Here is my favorite headline from Sept. 6, a day on which the major markets all gained more than 1% in their respective marches toward new highs:
“Investors yank $3.7 billion out of stocks”
The headline comes courtesy of a CNNMoney article reporting that “investors pulled another $3.7 billion from U.S. stock market mutual funds during the week ended Aug. 31, according to the Investment Company Institute, bringing the 2012 outflow total to more than $76 billion.”
And while there’s a good argument that some of the money pulled out of equity mutual funds actually is going into equity exchange-traded funds, that didn’t play out this week, either — particularly in the SPDR S&P 500 ETF (NYSE:SPY), which saw investors pull out more than $6 billion in the weeklong period ended Sept. 5, its worst week since late last year.
Well, congratulations. You managed to completely mistime the market, which is the exact opposite of what most investors hope to accomplish.
Why the heck are investors running away from the market, and why aren’t more investors getting in? I can think of a some reasons, one of which is simply nuts, and a few of which just boil down to fear:
“I don’t have enough money to get started.” Are you nuts? Of course you do! Only have $10,000 to get started with? We’ve got you covered. Just a measly grand? You’re good there, too. Heck, you can put yourself on the road to profitable investing on just $1 a day. You might not have much, but little or a lot, there’s few better places to grow your money than the stock market.
“The game is simply rigged, and not in my favor.” Well, you have me on that one just a little. It’s easy to be scared. You’ve got high-frequency trading, banks setting their own rules, computers running the show … but as long as you invest with a long-term mind-set, time actually is on your side, and you can get past this truism.
“The market will drop off the table and I will be stuck forever.” If you sell all your holdings at the bottom, yes, you will be stuck. But nobody is forcing you to that action, so think before you act. The market tanked in 2008, and has numerous ups and downs before that, and when people lose money, they get scared. But think about this — even once you include the damage done by the 2008 crash, the S&P 500 still has returned 60% in the past 10 years — not including dividends.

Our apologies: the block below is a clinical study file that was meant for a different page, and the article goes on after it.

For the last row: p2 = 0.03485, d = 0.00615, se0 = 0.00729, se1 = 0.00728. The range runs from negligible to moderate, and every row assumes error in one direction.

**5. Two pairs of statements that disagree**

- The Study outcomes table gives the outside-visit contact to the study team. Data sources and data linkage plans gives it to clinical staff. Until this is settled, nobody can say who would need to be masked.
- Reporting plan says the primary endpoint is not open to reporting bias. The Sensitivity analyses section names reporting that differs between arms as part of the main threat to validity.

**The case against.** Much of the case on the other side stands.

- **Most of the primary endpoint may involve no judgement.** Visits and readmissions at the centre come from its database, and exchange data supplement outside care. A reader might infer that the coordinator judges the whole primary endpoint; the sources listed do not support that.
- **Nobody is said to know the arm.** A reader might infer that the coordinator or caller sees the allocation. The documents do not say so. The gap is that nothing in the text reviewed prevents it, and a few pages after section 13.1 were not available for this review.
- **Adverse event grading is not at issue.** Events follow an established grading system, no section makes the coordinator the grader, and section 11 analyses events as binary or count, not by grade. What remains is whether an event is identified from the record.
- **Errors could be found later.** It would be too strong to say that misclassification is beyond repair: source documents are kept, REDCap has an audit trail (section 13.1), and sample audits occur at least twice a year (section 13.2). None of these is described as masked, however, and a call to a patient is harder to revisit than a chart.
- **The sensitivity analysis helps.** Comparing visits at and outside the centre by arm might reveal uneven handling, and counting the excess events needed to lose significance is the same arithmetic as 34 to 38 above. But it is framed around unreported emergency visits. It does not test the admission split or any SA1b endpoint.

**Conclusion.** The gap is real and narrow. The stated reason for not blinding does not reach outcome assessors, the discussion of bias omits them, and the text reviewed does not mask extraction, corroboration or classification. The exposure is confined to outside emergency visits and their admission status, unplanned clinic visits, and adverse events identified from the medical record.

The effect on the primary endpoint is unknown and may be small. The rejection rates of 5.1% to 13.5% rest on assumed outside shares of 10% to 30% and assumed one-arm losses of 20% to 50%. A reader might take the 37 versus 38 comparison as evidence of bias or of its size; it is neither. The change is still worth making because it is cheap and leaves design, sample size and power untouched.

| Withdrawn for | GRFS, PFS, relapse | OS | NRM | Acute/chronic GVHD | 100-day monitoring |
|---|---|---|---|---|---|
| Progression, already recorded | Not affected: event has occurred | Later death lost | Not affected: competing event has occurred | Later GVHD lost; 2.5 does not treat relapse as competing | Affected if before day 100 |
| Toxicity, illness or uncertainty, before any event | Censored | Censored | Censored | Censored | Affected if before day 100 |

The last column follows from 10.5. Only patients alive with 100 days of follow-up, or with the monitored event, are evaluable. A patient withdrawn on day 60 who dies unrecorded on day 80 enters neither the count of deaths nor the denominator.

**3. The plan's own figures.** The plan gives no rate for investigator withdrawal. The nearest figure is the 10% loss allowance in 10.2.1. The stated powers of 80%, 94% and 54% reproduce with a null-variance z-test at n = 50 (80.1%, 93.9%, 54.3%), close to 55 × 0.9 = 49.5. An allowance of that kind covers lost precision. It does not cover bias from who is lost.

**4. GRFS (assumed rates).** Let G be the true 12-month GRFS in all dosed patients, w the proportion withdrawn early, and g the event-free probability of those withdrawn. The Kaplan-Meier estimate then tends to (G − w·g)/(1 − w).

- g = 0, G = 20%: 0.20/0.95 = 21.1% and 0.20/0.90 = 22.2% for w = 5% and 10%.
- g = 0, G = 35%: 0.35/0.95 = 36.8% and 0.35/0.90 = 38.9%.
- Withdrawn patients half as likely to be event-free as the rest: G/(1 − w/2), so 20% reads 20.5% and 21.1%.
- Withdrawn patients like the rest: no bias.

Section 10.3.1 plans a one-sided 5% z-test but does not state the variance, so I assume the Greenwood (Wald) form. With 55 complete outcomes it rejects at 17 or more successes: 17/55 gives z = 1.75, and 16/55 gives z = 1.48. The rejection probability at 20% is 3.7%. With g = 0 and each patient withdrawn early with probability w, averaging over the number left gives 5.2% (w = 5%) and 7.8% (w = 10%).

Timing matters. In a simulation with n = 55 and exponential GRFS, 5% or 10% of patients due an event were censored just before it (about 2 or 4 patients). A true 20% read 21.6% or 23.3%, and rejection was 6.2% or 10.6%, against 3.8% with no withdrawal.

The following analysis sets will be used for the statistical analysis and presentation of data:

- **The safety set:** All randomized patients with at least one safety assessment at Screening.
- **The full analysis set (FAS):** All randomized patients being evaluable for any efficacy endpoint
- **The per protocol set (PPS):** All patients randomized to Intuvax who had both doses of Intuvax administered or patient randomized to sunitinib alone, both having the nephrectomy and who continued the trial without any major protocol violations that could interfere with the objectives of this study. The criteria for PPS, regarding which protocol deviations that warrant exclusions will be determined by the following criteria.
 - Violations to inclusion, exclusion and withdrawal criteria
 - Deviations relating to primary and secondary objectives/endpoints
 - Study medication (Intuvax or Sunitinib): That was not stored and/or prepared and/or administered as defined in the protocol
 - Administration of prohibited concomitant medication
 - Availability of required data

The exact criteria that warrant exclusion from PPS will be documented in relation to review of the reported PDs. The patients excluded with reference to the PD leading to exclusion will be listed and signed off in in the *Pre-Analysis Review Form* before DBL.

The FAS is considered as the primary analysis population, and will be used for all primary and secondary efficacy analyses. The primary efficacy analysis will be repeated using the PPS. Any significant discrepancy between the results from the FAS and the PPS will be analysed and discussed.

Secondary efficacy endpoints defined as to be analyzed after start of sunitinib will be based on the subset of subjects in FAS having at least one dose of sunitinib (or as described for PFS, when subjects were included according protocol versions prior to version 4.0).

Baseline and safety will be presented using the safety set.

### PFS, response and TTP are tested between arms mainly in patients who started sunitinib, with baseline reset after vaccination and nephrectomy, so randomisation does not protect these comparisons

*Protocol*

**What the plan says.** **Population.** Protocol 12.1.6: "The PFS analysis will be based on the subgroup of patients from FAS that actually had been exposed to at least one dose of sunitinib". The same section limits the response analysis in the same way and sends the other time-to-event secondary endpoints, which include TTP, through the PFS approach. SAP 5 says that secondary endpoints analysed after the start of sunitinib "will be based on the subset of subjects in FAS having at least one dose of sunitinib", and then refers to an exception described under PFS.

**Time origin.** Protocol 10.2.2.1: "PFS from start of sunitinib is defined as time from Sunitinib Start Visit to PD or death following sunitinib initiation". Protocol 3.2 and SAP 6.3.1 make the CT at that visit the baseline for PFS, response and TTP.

In the long term, stocks are still your best bet.
Sure, there are opportunities to try to time the market, but take a look at the shortcomings of even the much-ballyhooed “Sell in May and Go Away” phenomenon. Selling in May? It happened, and those who got out earlier were better off. But if you sold in May, then took vacation from your brokerage account June 1 (before the market hit its summer lows, no less), you missed out on roughly 10% gains for the market since then.
My advice? Don’t even try to time the market. Get in, and think about the long term.
It’s not hard. A good way is just to start by looking at companies who offer products or services you use every day. Obviously, you’ll have to then do your due diligence, but you’d be amazed at the number of solid businesses you can discover by just doing a little popularity test.
For instance: McDonald’s (NYSE:MCD), Coca-Cola (NYSE:KO), Exxon Mobil (NYSE:XOM), Johnson and Johnson (NYSE:JNJ). All are familiar to even the least stock-savvy investors on the planet. Yet all have been ludicrously successful for decades, and as a bonus — all of them pay decent dividends, which again helps you consistently build your wealth in the long run.
And even tech companies fit into the “household brand.” How about Microsoft (NASDAQ:MSFT), Cisco (NASDAQ:CSCO) and Intel (NASDAQ:INTC)? You probably use products they make every day and don’t even blink an eye while doing it. In the long haul, they have the brainpower and funds to remain solid businesses. And as many — including even Apple (NASDAQ:AAPL) — show, they’re becoming increasingly dividend-friendly, too!
Find a level or a price you like for your favorite stock, and let the long-term power of time be your friend. But trust your instincts, because there are times to sell. If you hate a stock you bought because it changed management or stopped selling your favorite brand of toothpaste, it’s OK to bail … just remember that your cashed-out funds would be put to better use in another stock than back under your mattress.
The point? Stocks will go up. They will go down. But unless you expect America to head into long-term decline (and then you’ll have bigger problems than the stock market), they’ll go up more than they’ll go down. And if you’ve got patience and some years to play with, finding the right investments for steady long-term growth isn’t easy — but it’s easier than you think.
So buy a friggin’ stock already.
Marc Bastow is an Assistant Editor at InvestorPlace.com. As of this writing he was long AAPL, MSFT, XOM, JNJ, and INTC.